Fly-anglers and Wader Users: Felt-soled Wader Issues and Alternatives
There is a growing concern that felt-soled waders act as pathway of spread for aquatic invasive species. Trout streams and waters throughout the state are at risk.
What are felt-soled waders and boots?
Mud and organisms can become embedded in felt and then get transported to new locations.
Felt-soled waders and boots have been popular with individuals working, fishing, or otherwise recreating in rocky, fast moving, and slippery streams and rivers for traction and stability. The felt soles allow for additional traction on slippery surfaces as the fibers form around and attach to the uneven surfaces.
Felt is a non-woven cloth that is produced by matting, condensing and pressing wool or artificial wool like fibers. The felt soles are pliable, filled with numerous interstitial spaces, and when wetted or encrusted with mud may stay that way for a period of time. This can be the perfect trap for any small material or organism. Felt soles have been linked to the transport of aquatic invasive species.
What makes felt-soled waders a risk for transporting Aquatic Invasive Species?
Recent links between felt soled waders and the transport of didymo (an invasive algae species that can smother stream beds and affect freshwater habitat, fishery, plant, and invertebrate communities) and whirling disease (a fish pathogen that can affect multiple fish species) have raised a lot of concern.
Felt soles allow for a refuge and mode of transport for numerous invasive animals, plants, and pathogens. Felt traps small organisms. Disinfectant chemicals cannot penetrate the felt. Felt takes a long time to dry so organisms stay moist and viable. Cysts and spores can survive periods of drying. Typical decontamination measures such as cleaning or chemical treatment do not work on felt.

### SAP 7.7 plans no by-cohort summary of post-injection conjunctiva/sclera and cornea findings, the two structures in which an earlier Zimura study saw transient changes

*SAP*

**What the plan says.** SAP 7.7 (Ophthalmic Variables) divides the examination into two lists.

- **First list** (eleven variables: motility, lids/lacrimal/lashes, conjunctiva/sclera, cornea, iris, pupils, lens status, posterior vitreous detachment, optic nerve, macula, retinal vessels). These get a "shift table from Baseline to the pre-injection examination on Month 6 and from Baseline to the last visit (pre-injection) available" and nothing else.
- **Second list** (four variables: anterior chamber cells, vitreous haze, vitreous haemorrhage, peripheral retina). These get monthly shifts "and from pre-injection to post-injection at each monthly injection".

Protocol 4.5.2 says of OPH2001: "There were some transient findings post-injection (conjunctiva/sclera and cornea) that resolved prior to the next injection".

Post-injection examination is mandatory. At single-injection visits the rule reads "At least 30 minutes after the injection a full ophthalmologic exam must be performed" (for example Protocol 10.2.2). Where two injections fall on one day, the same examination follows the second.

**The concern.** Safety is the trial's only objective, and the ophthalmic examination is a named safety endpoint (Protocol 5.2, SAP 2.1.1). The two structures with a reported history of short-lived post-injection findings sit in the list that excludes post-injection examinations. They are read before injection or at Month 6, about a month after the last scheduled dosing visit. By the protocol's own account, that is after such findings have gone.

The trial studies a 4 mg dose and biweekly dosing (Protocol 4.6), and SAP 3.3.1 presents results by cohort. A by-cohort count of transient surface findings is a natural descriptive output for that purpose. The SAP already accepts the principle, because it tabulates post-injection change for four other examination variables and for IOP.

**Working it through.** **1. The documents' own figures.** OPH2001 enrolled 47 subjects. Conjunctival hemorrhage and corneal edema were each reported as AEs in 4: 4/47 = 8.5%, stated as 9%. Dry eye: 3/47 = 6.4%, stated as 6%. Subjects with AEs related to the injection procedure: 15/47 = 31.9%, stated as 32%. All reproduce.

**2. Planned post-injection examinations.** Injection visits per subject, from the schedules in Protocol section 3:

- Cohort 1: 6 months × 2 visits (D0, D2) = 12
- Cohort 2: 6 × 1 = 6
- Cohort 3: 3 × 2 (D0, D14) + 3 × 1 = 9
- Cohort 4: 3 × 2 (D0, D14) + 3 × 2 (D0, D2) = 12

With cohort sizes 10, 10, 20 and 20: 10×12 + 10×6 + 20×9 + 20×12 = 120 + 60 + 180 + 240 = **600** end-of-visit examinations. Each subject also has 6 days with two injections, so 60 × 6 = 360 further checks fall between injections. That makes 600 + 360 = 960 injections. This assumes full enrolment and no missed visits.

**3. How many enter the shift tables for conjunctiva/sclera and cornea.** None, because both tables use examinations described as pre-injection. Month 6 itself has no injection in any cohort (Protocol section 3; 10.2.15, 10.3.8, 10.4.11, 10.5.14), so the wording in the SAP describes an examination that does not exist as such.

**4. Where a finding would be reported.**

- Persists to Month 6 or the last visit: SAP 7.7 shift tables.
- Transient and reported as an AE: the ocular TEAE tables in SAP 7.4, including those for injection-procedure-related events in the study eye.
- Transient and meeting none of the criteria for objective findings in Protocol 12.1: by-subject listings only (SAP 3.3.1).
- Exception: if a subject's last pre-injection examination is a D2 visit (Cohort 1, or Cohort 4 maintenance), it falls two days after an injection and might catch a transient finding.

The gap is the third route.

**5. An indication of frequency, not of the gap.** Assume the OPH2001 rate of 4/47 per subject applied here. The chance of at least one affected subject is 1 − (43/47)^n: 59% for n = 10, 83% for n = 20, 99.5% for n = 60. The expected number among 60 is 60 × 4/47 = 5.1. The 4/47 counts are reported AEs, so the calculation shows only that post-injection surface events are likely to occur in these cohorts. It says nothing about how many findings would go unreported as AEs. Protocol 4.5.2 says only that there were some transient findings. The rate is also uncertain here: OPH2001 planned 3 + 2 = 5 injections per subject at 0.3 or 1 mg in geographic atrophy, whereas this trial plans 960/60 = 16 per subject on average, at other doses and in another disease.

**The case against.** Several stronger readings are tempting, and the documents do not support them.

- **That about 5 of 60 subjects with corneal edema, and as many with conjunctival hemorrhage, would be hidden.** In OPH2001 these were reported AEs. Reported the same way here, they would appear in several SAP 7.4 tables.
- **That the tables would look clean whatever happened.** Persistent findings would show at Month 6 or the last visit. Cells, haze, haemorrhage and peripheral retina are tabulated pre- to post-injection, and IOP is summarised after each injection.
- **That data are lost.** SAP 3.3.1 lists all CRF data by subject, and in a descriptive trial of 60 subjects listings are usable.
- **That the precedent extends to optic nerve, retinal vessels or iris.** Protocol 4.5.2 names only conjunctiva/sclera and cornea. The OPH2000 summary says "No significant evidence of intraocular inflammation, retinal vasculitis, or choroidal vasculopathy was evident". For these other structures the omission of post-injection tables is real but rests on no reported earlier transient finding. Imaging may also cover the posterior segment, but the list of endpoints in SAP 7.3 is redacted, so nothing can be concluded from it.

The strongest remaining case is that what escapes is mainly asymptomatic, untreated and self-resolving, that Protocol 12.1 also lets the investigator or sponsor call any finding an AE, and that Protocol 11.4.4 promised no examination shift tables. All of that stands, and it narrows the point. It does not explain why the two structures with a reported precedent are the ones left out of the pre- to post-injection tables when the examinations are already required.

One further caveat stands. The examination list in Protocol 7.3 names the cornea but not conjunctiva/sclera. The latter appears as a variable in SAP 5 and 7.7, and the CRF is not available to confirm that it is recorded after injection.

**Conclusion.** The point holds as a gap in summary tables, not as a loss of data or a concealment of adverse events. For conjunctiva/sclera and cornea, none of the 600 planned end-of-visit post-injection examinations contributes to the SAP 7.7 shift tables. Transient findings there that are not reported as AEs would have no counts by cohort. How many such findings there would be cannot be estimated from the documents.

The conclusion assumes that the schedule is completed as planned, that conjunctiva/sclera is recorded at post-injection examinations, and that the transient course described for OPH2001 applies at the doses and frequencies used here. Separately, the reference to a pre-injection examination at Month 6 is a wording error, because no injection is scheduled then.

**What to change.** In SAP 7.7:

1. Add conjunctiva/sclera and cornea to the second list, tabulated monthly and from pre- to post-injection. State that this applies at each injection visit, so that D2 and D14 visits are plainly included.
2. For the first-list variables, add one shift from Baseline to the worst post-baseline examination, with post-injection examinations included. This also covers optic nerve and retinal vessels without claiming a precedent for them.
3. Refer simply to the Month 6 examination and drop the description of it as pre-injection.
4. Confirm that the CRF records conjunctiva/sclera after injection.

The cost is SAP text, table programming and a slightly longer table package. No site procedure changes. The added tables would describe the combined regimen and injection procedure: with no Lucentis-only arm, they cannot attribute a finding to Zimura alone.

Organisms survive in:
- Wet and/or mud encrusted soles that do not dry or clean easily
- Interstitial spaces in between fibers that can easily move microscopic organisms
Invasive species that are transported by felt soles include:
- zebra mussel veligers (larval life stage of zebra mussels)
- didymo, also known as rock snot (algae)
- spiny waterflea
- VHS disease of fish (Viral Hermorrhagic Septicimia)
- Whirling disease of fish
- faucet snails
- New Zealand mud snails
Evidence supports that the interstitial spaces of felt soles trap far more invasive species such as whirling disease spores than conventional rubber waders.
Felt-soled waders are not prohibited in Minnesota, but are prohibited in Missouri, Vermont, Maryland, Alaska, and New Zealand . However, in Minnesota it is illegal to transport prohibited invasive species such as New Zealand mudsnails and zebra mussels on waders.
How can you help?
- Use waders and boots without felt soles.
- Try some of the new slip-resistant alternatives to felt - talk to retailers for the latest alternatives. There are new series of waders and boots that have rubber soles or studs that offer maximum underwater traction.
- Always clean and dry your waders and boots after use.
- Replace your felt soles with a slip-resistant alternative.
- Or alter your felt soles to prevent invasive species movement.
- If you must use felt-soled waders designate to them a single body of water.
- Thoroughly clean and dry felt-soled waders and for no less than two weeks or freeze for 24 hours if you must reuse them in another body of water.
- Always inspect, clean, and dry your waders, boot, and equipment.
Studded soles can be an alternative to felt soles. The MN DNR does not endorse any particular brand or style of boot or wader.